Sandhu is very intense on the pitch. Like Michael Jordan, he thinks of the game, and what he will do, the night before: “I visualize that I will dive left, tip the ball past the post or rush and sweep the ball off someone’s feet. I do that, and then the next day, when a situation like this comes, I am ready."

Though he is friendly off the pitch, an acknowledging glance is all I got after the World Cup qualifying match against Iran in Bengaluru last September. Despite India losing 3-0, Sandhu’s performance was gutsy and assured—he came off his line without hesitation multiple times, sweeping the ball off the feet of Iran’s strikers.

Off the pitch, Sandhu is a prankster. At a lunch in Mumbai a few months ago, someone mistook him for a wrestler, and he played along quite happily. It’s easy for him to stay grounded. When he visits home, he says, his relatives still ask, “Par karte kya ho (But what work do you do)?" refusing to believe that an Indian can make a living playing football abroad.

Yet, from very early on, Sandhu’s talent has been apparent. Back in 2010, when he was just 18, he was signed by one of India’s top clubs, East Bengal. By 2012, he was their first-choice keeper. That year, during a training session, he was watched closely by English goalkeeping legend John Burridge, who was in India as a television pundit.

Burridge had a word of advice for Sandhu: “You’re wasting time; you can play in Europe."

Sandhu and Burridge kept in touch, and in 2014, the Englishman arranged for his trial at Stabæk.

Despite all the achievements, however, Sandhu’s motivation seems to spring from a ridiculously innocent fear: “My father took me to his village and showed me one of those huge ugly rickshaws and said, ‘If you don’t do well in life, you’re going to drive that for a living.’ I said to myself, ‘F*ck man, I don’t want to drive a three-wheeler all my life.’ That really pushed me for some reason."

Sandhu’s father is a deputy superintendent of police, and his mother in Punjab Police. At present, she is part of the UN force in Cyprus.

Sandhu says that circumstances have been very kind to him. When the U-16 Chandigarh team was getting picked in 2006-07, the first-choice goalkeeper was sick, the second-choice injured and the third-choice couldn’t make it (his parents probably refused to let him travel). So in came Sandhu, saving a penalty in a shootout during the North Zone finals in 2006-07. He dived left, the shooter went straight, the ball hit his legs, then bounced off the crossbar, and the next thing he knew, he had been picked as an India U-16 probable.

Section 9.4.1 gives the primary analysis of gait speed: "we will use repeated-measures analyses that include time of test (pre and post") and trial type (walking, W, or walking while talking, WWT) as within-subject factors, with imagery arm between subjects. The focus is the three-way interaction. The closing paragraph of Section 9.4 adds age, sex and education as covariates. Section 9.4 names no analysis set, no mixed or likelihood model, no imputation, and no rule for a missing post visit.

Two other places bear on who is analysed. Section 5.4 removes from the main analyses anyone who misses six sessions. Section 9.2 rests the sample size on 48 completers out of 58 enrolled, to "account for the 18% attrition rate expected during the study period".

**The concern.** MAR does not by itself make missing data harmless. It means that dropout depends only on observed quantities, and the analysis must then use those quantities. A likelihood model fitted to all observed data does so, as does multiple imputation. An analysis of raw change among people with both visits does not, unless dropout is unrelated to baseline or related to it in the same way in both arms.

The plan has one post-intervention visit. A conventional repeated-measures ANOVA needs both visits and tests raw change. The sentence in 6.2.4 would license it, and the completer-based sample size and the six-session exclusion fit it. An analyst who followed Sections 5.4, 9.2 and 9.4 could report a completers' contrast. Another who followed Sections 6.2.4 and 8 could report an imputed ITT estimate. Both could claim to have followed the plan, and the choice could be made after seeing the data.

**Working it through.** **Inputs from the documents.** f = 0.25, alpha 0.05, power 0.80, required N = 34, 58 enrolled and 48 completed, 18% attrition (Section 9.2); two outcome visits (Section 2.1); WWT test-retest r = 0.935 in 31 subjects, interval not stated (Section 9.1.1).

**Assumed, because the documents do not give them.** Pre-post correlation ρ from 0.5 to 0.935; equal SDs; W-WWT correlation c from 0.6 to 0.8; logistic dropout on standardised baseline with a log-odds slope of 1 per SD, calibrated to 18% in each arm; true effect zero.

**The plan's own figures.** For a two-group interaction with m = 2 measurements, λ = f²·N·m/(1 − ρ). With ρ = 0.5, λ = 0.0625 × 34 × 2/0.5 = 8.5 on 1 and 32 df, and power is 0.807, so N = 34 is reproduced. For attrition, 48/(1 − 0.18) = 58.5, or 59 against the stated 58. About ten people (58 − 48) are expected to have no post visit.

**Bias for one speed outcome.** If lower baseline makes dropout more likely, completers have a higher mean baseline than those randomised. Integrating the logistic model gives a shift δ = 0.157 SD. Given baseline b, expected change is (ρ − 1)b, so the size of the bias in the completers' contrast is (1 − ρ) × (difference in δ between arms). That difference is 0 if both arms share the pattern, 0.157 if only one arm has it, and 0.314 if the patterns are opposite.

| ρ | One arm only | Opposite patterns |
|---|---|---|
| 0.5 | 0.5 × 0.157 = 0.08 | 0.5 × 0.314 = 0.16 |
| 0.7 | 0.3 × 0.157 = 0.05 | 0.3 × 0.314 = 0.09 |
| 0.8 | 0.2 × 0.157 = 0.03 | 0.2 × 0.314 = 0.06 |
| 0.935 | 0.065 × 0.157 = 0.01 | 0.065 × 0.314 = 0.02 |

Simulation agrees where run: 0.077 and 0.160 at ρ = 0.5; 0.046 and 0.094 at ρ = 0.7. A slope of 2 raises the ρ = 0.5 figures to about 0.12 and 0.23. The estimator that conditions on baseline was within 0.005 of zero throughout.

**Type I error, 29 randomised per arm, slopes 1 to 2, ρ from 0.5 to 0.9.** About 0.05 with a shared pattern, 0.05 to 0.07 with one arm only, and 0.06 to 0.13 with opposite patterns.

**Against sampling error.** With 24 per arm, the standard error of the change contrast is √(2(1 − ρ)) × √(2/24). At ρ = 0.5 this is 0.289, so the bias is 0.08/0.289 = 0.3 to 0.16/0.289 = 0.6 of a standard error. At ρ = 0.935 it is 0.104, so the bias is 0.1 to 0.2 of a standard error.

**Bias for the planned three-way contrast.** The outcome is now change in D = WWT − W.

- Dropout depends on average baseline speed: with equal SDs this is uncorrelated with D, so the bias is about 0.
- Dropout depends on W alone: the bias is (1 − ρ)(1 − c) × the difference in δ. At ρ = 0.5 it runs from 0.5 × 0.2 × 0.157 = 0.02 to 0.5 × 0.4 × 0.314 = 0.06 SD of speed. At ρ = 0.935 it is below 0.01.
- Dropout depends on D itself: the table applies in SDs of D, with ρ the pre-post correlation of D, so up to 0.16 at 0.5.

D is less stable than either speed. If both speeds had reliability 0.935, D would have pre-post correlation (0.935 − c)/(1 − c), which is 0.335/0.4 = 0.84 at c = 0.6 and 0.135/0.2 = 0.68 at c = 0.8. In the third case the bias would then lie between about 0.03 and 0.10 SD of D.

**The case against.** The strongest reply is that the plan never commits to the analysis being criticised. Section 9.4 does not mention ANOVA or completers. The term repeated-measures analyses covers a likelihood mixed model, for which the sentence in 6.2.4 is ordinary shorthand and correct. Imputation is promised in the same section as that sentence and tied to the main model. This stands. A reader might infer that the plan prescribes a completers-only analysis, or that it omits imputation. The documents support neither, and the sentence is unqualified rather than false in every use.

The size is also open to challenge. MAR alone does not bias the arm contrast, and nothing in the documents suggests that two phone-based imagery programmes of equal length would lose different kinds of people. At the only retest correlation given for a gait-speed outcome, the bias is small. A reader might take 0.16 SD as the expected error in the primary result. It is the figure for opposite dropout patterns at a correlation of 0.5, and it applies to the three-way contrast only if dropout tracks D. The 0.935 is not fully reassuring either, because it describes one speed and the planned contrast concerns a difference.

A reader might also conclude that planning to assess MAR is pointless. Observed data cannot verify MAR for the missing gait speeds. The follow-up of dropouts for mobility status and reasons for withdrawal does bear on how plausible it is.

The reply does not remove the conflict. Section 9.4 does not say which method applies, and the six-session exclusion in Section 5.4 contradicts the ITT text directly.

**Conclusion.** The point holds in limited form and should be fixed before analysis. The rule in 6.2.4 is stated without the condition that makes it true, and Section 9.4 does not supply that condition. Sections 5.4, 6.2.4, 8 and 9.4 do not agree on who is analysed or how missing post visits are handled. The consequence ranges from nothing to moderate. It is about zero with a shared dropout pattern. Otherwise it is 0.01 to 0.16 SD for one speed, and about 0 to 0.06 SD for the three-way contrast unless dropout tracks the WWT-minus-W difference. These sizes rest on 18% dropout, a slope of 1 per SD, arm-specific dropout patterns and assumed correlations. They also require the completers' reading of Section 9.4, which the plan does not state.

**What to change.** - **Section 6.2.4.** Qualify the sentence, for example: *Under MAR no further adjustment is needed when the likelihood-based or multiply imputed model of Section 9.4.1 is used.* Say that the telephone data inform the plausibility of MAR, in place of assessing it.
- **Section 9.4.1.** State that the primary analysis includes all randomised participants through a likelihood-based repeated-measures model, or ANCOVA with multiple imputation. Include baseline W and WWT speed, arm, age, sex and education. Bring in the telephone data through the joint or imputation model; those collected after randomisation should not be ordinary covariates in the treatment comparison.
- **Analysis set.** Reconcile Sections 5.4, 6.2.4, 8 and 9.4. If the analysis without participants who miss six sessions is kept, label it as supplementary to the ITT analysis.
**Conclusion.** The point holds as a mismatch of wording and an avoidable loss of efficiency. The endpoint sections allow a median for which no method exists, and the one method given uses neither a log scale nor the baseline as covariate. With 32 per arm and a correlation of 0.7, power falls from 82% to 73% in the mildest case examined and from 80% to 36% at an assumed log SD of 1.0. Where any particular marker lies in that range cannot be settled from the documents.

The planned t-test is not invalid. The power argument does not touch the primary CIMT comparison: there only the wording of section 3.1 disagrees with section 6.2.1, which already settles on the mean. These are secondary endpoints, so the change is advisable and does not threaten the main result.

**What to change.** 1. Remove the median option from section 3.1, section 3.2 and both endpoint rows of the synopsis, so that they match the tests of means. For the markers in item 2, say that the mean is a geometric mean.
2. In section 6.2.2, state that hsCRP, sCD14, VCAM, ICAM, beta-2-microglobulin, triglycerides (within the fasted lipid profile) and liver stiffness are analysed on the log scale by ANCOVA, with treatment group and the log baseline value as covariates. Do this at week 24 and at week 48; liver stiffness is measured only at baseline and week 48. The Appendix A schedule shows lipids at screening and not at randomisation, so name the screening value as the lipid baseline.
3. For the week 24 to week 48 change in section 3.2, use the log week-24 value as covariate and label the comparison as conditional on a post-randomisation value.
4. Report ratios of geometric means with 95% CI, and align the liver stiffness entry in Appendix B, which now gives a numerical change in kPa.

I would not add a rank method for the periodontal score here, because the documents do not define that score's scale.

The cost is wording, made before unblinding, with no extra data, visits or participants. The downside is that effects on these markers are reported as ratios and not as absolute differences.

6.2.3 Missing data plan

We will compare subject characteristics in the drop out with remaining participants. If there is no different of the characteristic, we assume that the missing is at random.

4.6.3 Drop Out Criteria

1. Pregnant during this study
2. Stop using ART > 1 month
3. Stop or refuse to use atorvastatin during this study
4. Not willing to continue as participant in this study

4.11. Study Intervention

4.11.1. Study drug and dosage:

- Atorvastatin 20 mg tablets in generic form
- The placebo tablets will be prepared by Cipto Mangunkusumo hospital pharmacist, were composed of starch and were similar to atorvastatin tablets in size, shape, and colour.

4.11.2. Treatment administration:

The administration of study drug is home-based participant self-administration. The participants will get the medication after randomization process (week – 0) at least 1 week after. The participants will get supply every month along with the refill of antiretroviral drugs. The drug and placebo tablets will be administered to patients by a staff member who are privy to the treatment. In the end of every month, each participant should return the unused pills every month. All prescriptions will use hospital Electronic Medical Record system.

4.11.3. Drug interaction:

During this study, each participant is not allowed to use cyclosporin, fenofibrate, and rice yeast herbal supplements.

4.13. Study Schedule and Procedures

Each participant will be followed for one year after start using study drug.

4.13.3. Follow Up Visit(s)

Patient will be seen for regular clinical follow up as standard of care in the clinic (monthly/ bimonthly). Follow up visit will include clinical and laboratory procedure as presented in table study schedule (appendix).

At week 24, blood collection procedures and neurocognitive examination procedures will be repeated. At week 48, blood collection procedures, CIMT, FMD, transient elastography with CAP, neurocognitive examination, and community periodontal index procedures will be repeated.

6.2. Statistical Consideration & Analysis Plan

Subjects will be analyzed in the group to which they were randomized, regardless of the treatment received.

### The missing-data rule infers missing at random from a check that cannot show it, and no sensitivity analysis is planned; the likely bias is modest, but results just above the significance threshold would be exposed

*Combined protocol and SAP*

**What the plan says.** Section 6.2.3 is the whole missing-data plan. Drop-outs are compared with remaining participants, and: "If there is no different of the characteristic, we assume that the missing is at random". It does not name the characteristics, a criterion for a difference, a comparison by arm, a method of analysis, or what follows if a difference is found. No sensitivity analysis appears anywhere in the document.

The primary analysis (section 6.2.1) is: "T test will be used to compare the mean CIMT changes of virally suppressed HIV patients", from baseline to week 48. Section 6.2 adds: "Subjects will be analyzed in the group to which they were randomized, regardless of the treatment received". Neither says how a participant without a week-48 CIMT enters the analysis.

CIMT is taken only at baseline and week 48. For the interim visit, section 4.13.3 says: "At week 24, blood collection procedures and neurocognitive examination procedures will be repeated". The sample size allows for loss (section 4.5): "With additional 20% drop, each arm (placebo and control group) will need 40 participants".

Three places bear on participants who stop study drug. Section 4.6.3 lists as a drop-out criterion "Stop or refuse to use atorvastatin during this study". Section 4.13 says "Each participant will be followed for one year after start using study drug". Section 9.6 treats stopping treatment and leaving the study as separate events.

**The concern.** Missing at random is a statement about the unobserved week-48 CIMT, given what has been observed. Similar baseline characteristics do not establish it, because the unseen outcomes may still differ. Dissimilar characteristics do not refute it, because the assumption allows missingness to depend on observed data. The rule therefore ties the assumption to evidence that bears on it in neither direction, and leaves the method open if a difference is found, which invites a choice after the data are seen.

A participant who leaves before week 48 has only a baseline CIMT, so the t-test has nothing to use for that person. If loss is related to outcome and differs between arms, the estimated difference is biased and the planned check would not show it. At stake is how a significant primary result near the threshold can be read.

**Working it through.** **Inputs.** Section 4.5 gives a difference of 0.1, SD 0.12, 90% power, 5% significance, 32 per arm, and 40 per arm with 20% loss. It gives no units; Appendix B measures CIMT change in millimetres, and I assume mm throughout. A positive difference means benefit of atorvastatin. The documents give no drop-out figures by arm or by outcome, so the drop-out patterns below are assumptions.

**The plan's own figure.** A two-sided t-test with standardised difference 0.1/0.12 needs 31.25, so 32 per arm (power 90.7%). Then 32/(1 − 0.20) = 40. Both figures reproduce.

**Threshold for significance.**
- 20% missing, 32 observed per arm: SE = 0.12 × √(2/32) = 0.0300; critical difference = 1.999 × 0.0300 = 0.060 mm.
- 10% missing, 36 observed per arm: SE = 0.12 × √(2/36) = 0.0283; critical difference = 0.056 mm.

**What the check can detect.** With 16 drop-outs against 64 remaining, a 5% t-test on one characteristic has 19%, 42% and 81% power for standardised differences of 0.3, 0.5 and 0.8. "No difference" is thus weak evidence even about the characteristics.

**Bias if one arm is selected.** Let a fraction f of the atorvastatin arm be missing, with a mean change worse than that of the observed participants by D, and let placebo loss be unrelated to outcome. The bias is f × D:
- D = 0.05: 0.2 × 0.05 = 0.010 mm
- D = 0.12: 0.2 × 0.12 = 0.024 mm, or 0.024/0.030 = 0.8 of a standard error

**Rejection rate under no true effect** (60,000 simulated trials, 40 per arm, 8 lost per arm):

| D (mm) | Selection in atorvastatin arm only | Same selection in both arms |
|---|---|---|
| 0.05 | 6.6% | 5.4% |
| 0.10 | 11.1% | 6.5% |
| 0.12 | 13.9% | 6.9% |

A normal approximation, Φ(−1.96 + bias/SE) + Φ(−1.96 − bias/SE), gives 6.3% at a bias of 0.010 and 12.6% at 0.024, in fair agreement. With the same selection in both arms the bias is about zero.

Something similar happened when he was benched during India’s U-16 Asian Football Confederation (AFC) qualifiers in November 2007. The No.1, Harshad Mehr, crashed into the goalpost during training and couldn’t play. Sandhu played all five ensuing matches and India didn’t lose a single game.

But if fate has helped him, he has also made the hard decisions himself. Sandhu has stayed away from the Indian Super League clubs and the money and fame that goes with it. He has learnt to make decisions the hard way. To ensure he wouldn’t leave, East Bengal refused to let him go for a six-month trial with Wigan Athletic in England back in 2012 (arranged by Burridge). Since then, he is careful about the contracts he signs.

Sandhu feels special being the only Indian footballer playing abroad among the current crop, but there’s a certain shame about it as well: “It’s surprising, isn’t it? But it makes me feel sad; it shows the situation of football in India, and our standard. We know how much work we need."

That work possibly starts with Sandhu. He is by far India’s best shot at making it big in Europe, finally opening the doors that have been shut since Bhaichung Bhutia’s knees froze during his stint with Bury FC in England from 1999-2002.


Pulasta Dhar is news editor (sports) at Scoopwhoop